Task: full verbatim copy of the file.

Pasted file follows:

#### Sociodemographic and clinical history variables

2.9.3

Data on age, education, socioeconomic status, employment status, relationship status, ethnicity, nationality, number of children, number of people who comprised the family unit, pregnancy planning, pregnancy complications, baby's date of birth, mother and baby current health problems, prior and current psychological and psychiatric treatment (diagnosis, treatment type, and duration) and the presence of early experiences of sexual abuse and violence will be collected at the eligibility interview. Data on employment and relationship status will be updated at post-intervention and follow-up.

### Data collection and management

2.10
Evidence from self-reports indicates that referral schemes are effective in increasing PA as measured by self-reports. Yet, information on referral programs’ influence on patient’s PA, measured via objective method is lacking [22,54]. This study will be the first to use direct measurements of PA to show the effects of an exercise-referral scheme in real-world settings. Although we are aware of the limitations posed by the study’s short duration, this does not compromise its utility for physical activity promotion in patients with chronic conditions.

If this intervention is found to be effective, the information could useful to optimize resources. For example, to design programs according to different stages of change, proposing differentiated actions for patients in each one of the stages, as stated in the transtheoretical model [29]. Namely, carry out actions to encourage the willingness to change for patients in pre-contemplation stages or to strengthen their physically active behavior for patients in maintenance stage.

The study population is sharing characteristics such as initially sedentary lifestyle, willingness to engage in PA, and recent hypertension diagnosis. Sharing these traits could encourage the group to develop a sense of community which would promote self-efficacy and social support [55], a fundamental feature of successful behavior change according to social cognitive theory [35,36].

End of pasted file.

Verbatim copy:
#### Sociodemographic and clinical history variables

2.9.3

Data on age, education, socioeconomic status, employment status, relationship status, ethnicity, nationality, number of children, number of people who comprised the family unit, pregnancy planning, pregnancy complications, baby's date of birth, mother and baby current health problems, prior and current psychological and psychiatric treatment (diagnosis, treatment type, and duration) and the presence of early experiences of sexual abuse and violence will be collected at the eligibility interview. Data on employment and relationship status will be updated at post-intervention and follow-up.

### Data collection and management

2.10
Evidence from self-reports indicates that referral schemes are effective in increasing PA as measured by self-reports. Yet, information on referral programs’ influence on patient’s PA, measured via objective method is lacking [22,54]. This study will be the first to use direct measurements of PA to show the effects of an exercise-referral scheme in real-world settings. Although we are aware of the limitations posed by the study’s short duration, this does not compromise its utility for physical activity promotion in patients with chronic conditions.

If this intervention is found to be effective, the information could useful to optimize resources. For example, to design programs according to different stages of change, proposing differentiated actions for patients in each one of the stages, as stated in the transtheoretical model [29]. Namely, carry out actions to encourage the willingness to change for patients in pre-contemplation stages or to strengthen their physically active behavior for patients in maintenance stage.

The study population is sharing characteristics such as initially sedentary lifestyle, willingness to engage in PA, and recent hypertension diagnosis. Sharing these traits could encourage the group to develop a sense of community which would promote self-efficacy and social support [55], a fundamental feature of successful behavior change according to social cognitive theory [35,36].